(NOTE1) CEO:Chief Executive Officer

(NOTE2) CSO:Chief Strategy Officer

(NOTE3) CFO:Chief Financial Officer

(NOTE4) CTO:Chief Technology Officer

(NOTE5) HR:Human Resources

Indicated in the Corporate Governance Guidelines of Mitsubishi Heavy Industries, Ltd.

Board of Directors Structure (Supervision and Execution)

The Board of Directors comprises members with a variety of backgrounds, ensuring a balanced structure with which to supervise people handling business execution.


Changes in the Number of Directors and Statutory Auditors and the Percentage of Outside Directors


Outside Directors

The Company has five outside directors (of whom three are Audit and Supervisory Committee members). Outside directors are expected to enhance the soundness and transparency of the Company's management decision-making by providing beneficial views and candid assessments on the Company's management from an objective standpoint that is not biased by an internal company perspective. These individuals have diverse experience, knowledge, and skills in such areas as corporate management, public finance, and corporate governance.

Each of the outside directors meets MHI's independence criteria for outside directors.(NOTE) Accordingly, the Company judges all outside directors to be independent from its management team and has reported them as independent directors to the Tokyo Stock Exchange and other financial instruments exchanges in Japan.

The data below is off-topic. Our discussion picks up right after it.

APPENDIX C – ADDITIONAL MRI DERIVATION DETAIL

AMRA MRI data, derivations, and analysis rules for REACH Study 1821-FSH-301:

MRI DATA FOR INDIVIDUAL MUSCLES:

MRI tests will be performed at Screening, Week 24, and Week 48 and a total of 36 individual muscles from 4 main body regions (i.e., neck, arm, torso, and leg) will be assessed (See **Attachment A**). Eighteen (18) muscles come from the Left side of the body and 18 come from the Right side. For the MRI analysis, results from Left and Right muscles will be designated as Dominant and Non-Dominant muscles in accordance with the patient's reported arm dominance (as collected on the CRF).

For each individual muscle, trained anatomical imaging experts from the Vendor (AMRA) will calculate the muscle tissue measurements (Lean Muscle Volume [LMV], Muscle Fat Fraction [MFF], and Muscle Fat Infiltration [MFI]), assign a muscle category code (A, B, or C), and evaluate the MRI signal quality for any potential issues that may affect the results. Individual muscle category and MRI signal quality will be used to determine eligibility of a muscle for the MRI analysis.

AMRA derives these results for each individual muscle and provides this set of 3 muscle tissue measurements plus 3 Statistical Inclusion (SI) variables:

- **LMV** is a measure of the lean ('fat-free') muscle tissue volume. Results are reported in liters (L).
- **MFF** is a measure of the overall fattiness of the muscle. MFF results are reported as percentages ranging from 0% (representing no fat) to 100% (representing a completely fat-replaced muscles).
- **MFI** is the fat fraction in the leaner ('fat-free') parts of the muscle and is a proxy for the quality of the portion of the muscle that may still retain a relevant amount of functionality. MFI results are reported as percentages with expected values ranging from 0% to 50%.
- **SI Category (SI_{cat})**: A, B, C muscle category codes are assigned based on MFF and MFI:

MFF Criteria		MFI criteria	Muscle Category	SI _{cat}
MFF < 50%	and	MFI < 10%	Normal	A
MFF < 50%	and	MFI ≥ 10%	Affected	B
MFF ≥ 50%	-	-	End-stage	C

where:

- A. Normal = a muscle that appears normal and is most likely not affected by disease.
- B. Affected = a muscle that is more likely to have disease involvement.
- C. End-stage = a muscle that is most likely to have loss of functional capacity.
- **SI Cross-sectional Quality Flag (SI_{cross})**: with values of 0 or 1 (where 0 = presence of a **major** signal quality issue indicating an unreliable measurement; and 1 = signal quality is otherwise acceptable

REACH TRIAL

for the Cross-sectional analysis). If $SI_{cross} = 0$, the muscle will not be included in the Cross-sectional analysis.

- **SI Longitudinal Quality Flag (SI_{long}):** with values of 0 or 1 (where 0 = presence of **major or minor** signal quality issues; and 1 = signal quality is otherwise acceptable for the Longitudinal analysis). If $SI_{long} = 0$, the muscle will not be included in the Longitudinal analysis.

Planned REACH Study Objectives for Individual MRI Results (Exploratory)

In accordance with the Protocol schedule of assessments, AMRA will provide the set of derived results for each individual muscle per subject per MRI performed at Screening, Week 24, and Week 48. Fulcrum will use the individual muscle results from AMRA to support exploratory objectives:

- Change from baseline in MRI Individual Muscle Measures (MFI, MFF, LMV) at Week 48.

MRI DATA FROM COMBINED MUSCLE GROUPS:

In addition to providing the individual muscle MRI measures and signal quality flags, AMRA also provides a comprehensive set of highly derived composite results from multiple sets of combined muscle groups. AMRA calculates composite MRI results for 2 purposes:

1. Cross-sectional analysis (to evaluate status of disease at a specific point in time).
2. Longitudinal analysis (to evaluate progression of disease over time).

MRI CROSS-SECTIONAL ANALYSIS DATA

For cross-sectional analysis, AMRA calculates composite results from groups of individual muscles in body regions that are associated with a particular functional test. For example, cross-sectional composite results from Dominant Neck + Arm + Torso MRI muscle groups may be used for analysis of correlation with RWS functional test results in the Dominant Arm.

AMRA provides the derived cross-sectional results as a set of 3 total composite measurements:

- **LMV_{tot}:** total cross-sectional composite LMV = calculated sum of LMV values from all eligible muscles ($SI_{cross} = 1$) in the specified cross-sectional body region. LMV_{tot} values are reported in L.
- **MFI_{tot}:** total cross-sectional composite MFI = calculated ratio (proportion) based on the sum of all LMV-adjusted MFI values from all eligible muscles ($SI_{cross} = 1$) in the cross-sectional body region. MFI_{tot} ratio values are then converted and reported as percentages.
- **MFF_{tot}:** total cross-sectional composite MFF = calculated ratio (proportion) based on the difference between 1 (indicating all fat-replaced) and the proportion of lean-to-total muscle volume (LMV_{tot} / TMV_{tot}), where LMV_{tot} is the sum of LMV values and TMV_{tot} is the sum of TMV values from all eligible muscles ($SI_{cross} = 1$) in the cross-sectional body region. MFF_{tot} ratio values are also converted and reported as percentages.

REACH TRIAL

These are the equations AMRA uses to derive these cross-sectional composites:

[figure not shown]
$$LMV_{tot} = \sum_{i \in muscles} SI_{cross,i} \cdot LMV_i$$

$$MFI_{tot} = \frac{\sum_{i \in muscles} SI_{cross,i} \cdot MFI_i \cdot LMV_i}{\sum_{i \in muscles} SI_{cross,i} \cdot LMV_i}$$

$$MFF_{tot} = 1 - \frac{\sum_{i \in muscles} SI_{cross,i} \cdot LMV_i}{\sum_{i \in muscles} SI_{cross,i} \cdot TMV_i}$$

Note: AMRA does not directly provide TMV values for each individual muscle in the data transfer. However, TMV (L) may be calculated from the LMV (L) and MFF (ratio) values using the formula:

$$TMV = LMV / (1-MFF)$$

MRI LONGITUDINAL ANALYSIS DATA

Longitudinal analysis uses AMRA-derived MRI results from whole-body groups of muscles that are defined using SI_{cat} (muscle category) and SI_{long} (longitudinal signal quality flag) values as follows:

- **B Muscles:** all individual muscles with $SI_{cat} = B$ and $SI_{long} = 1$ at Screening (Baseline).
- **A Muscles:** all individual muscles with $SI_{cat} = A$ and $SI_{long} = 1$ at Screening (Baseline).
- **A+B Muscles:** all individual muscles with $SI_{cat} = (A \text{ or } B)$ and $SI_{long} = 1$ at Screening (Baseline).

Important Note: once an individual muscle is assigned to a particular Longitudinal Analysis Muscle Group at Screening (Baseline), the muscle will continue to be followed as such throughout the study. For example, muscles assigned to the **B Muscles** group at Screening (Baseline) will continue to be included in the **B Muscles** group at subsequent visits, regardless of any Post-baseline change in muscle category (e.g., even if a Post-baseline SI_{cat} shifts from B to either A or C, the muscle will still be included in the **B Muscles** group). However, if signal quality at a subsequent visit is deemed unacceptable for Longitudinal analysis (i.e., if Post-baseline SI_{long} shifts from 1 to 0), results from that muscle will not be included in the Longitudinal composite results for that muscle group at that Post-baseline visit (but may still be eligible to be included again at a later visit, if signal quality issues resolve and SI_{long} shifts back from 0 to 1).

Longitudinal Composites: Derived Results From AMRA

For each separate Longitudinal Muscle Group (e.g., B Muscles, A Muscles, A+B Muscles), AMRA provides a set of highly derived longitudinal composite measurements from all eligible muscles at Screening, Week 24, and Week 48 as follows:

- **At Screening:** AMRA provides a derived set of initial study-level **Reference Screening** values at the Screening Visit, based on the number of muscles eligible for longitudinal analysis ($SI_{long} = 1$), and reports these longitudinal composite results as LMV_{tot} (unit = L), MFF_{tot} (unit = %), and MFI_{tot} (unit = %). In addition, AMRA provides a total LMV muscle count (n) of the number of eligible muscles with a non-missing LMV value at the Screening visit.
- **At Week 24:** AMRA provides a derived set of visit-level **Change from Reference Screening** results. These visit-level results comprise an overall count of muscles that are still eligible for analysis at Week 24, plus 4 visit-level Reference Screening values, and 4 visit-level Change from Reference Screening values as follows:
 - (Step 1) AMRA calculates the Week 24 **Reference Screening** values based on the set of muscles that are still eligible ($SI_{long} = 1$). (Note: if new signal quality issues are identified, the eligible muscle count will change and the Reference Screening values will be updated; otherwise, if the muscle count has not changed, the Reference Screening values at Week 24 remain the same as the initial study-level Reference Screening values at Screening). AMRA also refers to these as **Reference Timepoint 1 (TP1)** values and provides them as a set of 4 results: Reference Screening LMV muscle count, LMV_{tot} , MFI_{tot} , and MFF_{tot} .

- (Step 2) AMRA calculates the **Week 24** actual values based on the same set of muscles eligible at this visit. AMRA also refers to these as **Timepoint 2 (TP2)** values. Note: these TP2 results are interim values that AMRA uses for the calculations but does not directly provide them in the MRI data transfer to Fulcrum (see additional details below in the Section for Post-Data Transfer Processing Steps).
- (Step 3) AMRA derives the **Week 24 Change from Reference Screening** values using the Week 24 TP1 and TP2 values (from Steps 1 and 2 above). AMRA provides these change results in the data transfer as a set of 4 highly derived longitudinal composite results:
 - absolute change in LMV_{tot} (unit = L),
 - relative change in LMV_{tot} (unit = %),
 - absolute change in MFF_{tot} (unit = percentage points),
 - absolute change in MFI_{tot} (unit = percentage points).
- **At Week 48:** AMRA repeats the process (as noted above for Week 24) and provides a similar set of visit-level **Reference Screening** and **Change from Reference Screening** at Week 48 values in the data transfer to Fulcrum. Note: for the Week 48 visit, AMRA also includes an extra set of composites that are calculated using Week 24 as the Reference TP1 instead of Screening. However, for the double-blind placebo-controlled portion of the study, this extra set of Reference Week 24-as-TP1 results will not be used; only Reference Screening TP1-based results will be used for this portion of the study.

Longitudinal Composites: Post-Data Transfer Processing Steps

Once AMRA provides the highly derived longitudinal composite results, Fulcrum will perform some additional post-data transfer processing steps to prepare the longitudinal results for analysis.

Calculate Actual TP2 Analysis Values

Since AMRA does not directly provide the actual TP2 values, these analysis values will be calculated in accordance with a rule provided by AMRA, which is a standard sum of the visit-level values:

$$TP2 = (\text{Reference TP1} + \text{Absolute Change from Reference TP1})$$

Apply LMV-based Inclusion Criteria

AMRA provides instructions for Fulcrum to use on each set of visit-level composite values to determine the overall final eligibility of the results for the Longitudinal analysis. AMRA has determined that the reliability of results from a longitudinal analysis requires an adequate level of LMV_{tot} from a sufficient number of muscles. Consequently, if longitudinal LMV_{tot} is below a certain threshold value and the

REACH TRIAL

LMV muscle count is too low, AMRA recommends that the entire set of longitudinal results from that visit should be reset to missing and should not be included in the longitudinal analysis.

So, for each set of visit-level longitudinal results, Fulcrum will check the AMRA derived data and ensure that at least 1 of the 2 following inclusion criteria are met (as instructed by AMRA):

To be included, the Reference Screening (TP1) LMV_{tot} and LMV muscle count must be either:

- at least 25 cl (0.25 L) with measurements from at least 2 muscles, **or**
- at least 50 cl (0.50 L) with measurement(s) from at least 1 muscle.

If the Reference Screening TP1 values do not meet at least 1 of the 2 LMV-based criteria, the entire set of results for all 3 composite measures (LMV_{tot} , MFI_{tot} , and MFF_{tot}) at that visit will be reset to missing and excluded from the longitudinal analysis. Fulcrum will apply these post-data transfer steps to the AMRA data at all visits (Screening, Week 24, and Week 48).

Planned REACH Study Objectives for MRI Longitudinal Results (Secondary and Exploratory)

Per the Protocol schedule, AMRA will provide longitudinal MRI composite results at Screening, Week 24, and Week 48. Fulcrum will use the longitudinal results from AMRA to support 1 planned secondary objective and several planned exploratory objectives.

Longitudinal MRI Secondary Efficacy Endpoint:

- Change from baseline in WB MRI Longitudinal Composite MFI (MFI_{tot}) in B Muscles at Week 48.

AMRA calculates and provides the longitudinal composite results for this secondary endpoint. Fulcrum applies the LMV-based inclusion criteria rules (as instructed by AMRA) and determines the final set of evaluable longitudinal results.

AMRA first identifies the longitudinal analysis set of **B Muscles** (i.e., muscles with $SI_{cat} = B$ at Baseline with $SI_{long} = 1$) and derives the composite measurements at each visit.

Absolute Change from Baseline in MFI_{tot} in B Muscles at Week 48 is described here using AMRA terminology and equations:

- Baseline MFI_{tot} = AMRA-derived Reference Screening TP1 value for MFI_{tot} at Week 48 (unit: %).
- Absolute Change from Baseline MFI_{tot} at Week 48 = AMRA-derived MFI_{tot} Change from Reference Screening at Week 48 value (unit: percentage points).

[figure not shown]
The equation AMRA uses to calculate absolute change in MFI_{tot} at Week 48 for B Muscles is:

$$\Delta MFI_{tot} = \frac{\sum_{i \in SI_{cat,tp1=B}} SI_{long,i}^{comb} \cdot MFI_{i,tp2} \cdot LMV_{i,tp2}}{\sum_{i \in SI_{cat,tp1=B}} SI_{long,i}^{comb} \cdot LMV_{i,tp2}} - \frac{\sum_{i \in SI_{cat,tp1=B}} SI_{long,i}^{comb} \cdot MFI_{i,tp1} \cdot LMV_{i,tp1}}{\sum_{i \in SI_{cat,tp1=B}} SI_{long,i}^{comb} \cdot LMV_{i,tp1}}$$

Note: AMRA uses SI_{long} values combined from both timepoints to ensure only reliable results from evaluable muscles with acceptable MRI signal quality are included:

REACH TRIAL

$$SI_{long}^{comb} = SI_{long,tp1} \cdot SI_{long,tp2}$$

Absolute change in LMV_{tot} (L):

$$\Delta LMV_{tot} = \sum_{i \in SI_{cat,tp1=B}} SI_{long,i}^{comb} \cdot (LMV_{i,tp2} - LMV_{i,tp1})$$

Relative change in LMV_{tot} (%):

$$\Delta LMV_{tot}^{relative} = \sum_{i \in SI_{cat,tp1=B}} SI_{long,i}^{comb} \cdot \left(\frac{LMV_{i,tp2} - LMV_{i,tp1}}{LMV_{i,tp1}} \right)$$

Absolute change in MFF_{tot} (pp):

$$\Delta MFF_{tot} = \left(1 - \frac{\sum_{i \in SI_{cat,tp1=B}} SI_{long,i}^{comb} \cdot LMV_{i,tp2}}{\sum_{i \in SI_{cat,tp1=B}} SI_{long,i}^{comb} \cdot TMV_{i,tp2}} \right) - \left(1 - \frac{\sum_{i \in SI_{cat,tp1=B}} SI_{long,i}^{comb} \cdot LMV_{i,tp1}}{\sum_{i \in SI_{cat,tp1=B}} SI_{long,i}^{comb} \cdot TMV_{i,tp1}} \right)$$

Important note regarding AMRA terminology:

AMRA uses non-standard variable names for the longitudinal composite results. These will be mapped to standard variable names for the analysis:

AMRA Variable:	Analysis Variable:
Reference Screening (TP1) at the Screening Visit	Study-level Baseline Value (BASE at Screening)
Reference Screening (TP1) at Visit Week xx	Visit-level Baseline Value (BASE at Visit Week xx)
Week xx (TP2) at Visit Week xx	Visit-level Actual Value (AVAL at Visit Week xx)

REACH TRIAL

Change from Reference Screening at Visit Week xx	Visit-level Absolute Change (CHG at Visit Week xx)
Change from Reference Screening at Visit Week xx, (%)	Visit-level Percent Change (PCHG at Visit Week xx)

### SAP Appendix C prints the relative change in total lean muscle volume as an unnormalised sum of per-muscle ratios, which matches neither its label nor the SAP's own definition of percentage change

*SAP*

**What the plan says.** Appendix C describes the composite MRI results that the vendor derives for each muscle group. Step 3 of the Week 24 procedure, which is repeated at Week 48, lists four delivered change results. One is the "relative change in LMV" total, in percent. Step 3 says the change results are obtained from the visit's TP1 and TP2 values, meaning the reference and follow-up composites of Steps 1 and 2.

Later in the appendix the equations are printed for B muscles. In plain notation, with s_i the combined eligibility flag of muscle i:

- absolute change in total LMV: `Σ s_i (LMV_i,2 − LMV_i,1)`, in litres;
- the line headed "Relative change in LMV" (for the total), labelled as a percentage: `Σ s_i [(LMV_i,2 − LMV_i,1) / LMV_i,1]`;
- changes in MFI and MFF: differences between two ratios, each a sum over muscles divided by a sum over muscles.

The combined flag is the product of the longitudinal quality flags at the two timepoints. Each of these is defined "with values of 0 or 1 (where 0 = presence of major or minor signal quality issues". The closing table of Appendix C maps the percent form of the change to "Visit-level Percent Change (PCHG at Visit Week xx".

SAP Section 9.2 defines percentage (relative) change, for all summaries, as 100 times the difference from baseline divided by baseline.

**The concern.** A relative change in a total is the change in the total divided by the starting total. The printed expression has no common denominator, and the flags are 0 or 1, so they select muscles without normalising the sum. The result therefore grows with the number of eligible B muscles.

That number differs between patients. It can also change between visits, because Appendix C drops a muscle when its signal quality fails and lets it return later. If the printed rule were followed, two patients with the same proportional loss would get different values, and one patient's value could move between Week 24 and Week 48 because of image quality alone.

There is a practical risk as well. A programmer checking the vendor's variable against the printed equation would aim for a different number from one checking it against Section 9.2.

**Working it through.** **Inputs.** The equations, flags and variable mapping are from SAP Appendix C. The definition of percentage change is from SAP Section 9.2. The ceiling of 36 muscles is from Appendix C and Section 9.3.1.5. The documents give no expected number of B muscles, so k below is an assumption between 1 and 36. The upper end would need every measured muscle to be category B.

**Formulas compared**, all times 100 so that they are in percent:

All the outside directors are independent from management and supervise or audit management. At meetings of the Board of Directors, they receive reports on the status of the establishment and operation of internal control systems, including compliance, risk management, and other activities, and the results of internal audits, and they state their opinions when appropriate. The Audit and Supervisory Committee, a majority of whose members are outside directors, also conducts audits in collaboration with the Internal Audit Department, Management Audit Department, and accounting auditor. In addition, the Audit and Supervisory Committee shares information about the status of audits with outside directors who are not serving as Audit and Supervisory Committee members.

(Note) Indicated in the Corporate Governance Guidelines of Mitsubishi Heavy Industries, Ltd.

Board Evaluation